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MANILA, Philippines — School events such as graduations are typically big milestones for both students and their families, but this Kapampangan graduate celebrated more than just an acquired degree.
Last June 26, Aimee Tanhueco Fernando fulfilled two of her lifelong dreams: First, she graduated college with Latin honors; and second, she delivered a graduation speech with the help of a sign-language interpreter for her parents, who both belong to the deaf community.
The 22-year-old, BA Communication graduate was chosen as the speaker of her batch in Holy Angel University (HAU) in Pampanga. In her talk, Fernando sought to highlight the needs of persons with disabilities (PWDs), particularly those of the deaf community, and advocate for accessible education.
As it turned out, Fernando’s speech had been in the making for six years. Ever since she was in high school, she wanted to find a way to voice out the struggles faced by her parents, who often felt excluded in school gatherings.
“I wanted my parents to feel included in a school event—something they don’t really feel in every gathering. I wanted everyone to acknowledge and understand my parents’ and the deaf community’s struggles, understand that there’s something to be done, and we are the ones who can do something about it. They are people like us and are as capable, probably even more,” Fernando said.
Amplifying the voices of the unheard
Acquiring quality education is desired by most Filipinos. However, for the deaf community, there is an added layer as to whether this type of education is accessible to them; if it caters to their needs.
In March 2022, during the Duterte administration, the inclusive education law was passed. The law sought to provide learners with disabilities access to quality education through the creation of special learning centers. However, over a year later, there has not been further action in regards to its guidelines that are supposed to set things in motion.
In her speech, Fernando broke the silence so to speak by shedding light on this issue, telling Filipinos how they can do better in paying more attention to the needs of PWDs.
She shared words of encouragement and inspiration to her fellow graduates, who had to spend half of their college years online due to the pandemic. She then admitted that she had wanted to deliver this speech for a while, as she and her sister grew up going to school events often without the attendance of their parents.
“If they do attend, nag-aalala kami (we worry) because we grew up assisting them everywhere they go. Hospitals, government offices, sa pag-commute (in commuting)… almost every transaction sa labas (outside). Because let’s face it—our society isn’t deaf-friendly. Not yet,” Fernando said in her speech.
Fernando said that much of the challenges her parents faced involve accessibility, and that she and her family often have to work around the limitations imposed by society.
She recalled an instance in which even a simple trip to the doctor became a hurdle for her family. “My mom had to go to the doctor on a weekday. The problem is, no one was available to be with her. So I did not go to work to assist her… so that our mom could get a check up. The same scenario is applied to everything else they need to do. If they don’t have anyone to accompany them, then nothing will push through, no matter what it is.” she told Rappler, in a mix of English and Tagalog.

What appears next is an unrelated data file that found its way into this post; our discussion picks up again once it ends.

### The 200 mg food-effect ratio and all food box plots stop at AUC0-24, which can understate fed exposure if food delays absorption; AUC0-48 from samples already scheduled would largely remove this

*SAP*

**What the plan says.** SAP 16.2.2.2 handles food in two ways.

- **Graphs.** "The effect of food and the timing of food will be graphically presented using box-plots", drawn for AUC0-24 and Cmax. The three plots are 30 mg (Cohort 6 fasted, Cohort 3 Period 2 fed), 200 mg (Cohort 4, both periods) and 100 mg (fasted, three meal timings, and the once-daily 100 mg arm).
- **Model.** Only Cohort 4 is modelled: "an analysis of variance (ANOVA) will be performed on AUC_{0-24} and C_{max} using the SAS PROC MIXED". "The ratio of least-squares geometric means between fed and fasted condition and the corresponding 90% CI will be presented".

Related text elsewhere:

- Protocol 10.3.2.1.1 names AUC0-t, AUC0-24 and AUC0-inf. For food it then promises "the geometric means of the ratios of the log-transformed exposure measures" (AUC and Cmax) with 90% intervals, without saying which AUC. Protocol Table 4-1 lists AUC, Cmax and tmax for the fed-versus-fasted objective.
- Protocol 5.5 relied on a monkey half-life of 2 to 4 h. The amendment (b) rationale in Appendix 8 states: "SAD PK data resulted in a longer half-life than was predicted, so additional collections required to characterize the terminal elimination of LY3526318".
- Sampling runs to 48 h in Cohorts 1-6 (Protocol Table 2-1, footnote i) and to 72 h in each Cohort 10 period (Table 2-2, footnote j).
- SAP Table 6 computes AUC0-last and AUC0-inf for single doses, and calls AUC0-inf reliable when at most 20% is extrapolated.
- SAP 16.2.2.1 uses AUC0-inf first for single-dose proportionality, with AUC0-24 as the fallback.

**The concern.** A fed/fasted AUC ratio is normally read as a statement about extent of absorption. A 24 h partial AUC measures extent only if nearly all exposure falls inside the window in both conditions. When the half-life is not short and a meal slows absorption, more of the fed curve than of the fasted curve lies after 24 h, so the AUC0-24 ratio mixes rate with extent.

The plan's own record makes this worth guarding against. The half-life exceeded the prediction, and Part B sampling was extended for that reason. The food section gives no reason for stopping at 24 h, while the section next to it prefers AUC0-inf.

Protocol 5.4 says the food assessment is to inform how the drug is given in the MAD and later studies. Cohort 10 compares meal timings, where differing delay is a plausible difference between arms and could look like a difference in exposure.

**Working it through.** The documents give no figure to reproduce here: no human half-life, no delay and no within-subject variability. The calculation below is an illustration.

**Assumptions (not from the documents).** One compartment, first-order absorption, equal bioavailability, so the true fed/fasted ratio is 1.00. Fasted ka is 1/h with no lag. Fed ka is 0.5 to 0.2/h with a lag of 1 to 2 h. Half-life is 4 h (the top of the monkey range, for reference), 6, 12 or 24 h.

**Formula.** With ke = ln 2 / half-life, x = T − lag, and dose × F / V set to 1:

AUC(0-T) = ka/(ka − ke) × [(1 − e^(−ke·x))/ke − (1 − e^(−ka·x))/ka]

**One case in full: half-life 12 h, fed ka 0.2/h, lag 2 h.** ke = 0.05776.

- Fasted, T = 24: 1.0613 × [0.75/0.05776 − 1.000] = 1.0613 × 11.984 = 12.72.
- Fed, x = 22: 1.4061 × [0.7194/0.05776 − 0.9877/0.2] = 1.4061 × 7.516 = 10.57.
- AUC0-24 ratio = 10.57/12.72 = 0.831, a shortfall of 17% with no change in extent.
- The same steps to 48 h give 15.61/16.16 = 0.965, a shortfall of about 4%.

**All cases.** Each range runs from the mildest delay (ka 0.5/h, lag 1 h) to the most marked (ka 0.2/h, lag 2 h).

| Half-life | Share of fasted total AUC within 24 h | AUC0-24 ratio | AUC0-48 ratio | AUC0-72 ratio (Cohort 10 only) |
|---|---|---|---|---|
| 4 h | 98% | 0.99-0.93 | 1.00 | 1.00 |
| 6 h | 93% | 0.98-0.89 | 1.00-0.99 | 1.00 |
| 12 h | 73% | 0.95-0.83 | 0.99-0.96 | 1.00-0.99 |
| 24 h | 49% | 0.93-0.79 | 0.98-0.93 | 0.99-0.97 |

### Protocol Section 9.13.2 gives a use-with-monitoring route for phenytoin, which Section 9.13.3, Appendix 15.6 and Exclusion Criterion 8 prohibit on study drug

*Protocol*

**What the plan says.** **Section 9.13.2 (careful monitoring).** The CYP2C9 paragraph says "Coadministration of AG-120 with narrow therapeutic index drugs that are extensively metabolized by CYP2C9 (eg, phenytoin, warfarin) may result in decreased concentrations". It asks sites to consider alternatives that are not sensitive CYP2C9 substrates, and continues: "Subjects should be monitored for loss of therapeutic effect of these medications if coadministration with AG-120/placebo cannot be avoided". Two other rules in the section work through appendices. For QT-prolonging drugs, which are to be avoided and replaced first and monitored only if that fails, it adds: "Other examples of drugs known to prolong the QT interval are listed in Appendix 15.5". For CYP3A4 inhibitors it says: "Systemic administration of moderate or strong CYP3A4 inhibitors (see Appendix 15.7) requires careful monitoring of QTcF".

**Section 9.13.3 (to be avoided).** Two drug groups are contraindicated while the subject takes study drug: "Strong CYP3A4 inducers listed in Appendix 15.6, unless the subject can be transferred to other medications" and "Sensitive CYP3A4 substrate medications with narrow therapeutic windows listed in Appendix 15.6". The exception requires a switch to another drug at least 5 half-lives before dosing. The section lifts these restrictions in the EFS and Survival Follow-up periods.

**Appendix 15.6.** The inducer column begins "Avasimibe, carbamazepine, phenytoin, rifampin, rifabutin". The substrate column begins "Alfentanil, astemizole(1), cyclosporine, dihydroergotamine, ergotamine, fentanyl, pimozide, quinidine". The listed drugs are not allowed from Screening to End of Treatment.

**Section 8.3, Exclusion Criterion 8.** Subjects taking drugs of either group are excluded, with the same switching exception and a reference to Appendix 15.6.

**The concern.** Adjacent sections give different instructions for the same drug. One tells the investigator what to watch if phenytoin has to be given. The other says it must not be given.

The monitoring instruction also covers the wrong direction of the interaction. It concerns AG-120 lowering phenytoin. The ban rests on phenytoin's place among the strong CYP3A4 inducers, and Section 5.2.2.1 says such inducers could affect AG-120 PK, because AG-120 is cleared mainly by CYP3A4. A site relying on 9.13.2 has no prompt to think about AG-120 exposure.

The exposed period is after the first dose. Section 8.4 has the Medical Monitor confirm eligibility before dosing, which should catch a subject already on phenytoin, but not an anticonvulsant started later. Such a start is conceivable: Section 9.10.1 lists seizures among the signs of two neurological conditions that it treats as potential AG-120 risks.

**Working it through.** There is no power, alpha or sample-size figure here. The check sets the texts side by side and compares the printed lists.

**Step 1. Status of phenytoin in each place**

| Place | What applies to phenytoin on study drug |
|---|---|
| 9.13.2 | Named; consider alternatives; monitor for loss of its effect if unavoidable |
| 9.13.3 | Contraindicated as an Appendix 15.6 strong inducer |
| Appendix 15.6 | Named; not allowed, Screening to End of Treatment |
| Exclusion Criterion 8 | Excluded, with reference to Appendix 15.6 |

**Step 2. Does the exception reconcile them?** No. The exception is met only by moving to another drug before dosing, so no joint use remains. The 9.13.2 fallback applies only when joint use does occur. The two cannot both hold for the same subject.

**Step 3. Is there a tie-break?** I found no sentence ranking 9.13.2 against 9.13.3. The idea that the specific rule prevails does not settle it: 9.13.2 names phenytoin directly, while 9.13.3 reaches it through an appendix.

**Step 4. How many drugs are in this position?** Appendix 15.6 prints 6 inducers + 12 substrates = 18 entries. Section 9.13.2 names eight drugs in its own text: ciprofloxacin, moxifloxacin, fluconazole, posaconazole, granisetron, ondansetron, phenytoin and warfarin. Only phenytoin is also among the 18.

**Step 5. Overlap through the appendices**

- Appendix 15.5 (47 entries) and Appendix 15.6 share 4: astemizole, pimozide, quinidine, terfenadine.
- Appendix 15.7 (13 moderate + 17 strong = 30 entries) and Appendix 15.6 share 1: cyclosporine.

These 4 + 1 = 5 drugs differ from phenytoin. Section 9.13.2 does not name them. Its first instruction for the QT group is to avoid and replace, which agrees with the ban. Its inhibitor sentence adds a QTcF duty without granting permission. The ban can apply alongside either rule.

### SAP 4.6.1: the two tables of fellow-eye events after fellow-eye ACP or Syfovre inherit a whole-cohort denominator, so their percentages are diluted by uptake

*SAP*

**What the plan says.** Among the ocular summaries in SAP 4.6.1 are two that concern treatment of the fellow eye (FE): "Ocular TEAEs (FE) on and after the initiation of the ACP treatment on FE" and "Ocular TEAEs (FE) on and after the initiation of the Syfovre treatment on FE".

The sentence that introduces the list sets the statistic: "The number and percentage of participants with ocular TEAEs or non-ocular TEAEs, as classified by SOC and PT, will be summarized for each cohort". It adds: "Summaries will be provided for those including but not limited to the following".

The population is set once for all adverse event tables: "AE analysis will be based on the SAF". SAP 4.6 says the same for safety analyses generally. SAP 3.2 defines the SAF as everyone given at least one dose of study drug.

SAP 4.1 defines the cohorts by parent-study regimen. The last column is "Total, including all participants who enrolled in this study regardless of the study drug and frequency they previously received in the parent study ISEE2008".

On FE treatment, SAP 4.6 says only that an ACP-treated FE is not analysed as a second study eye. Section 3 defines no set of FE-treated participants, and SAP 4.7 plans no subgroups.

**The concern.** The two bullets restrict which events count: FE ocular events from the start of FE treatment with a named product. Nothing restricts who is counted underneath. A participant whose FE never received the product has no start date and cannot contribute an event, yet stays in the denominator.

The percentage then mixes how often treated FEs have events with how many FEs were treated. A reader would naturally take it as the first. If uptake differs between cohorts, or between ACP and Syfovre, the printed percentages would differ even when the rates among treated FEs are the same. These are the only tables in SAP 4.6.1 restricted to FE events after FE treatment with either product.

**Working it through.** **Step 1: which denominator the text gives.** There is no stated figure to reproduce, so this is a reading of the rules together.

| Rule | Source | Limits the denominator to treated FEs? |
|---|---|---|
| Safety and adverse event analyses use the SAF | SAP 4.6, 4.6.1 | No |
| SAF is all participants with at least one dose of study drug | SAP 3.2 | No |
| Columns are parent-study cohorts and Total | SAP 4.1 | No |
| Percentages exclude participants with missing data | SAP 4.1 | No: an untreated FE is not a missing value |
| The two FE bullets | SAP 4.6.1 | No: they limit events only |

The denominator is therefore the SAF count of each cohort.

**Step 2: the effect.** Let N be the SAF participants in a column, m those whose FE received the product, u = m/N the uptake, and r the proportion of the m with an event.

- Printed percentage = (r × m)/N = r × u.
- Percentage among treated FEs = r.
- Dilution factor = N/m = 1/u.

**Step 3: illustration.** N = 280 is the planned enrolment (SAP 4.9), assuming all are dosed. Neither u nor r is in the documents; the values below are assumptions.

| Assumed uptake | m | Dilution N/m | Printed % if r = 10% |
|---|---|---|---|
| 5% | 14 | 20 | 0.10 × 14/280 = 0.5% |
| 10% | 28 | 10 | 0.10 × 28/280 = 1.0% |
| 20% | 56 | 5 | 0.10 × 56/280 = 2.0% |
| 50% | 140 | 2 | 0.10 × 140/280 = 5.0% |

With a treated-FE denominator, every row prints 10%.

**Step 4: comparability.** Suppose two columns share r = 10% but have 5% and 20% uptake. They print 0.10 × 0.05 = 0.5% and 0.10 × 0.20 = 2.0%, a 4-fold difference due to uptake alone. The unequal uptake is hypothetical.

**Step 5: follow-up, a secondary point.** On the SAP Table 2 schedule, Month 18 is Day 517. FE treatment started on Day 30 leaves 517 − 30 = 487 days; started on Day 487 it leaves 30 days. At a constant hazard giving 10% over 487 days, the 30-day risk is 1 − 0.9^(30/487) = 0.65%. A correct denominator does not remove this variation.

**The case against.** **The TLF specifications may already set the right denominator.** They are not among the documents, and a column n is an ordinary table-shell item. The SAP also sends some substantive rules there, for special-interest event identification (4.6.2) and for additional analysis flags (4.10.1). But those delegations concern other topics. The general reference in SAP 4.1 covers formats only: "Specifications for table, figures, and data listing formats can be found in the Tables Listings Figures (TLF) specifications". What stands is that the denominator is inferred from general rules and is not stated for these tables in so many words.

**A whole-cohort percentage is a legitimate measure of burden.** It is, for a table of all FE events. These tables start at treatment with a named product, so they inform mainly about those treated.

These day-to-day struggles were also experienced by other members of the PWD community, even in fulfilling supposedly simple tasks such as renewing their PWD cards.
Fernando capped her speeach on a hopeful note, proudly expressing her plan of making a difference as she goes out into the real world.
“I aim to help rebuild society by considering the feelings and experiences of not only my parents but the marginalized and discriminated groups that have felt excluded for so long,” she said.
She urged her batchmates to act intentionally and to play their part in building more inclusive spaces for PWDs.
“By embracing and supporting the deaf community, we not only promote equality and social justice but also create a world that celebrates diversity and allows everyone to thrive,” she said.
A community effort
Fernando believes there are ways institutions such as schools can take part in the cause.
“Include sign language in the curriculum. It’s really not hard and complicated… Always know if there are PWDs among attendees, so preparations can be made in having interpreters in every event like recognition, graduation, etc… Included also is needing to learn sign language. I believe that is what will help the deaf community the most,” She said in a mix of English and Tagalog.
She also hoped the government direct efforts to implement laws and ordinances that could encourage Filipinos to learn sign language. This is also how she thinks fellow Filipinos can do their part in building a more deaf-friendly country. “Simple lang talaga. Learn sign language, kahit yung basic Filipino Sign Language (FSL) lang and always use visual aids and subtitles,” She says.
(It’s really simple. Learn sign language, even just basic Filipino Sign Language (FSL) and always use visual aids and subtitles.)
Fernando now works as a marketing associate in JDN Sons, Incorporated, where she plans to continue her personal advocacy by organizing programs and spearheading campaigns dedicated to the deaf community. She is also in contact with other organizations to help promote inclusivity and provide opportunities for PWDs to thrive. —Rappler.com
Chloe Canivel is a Rappler volunteer from Ateneo de Manila University. She recently graduated with a Bachelor of Science degree in Psychology.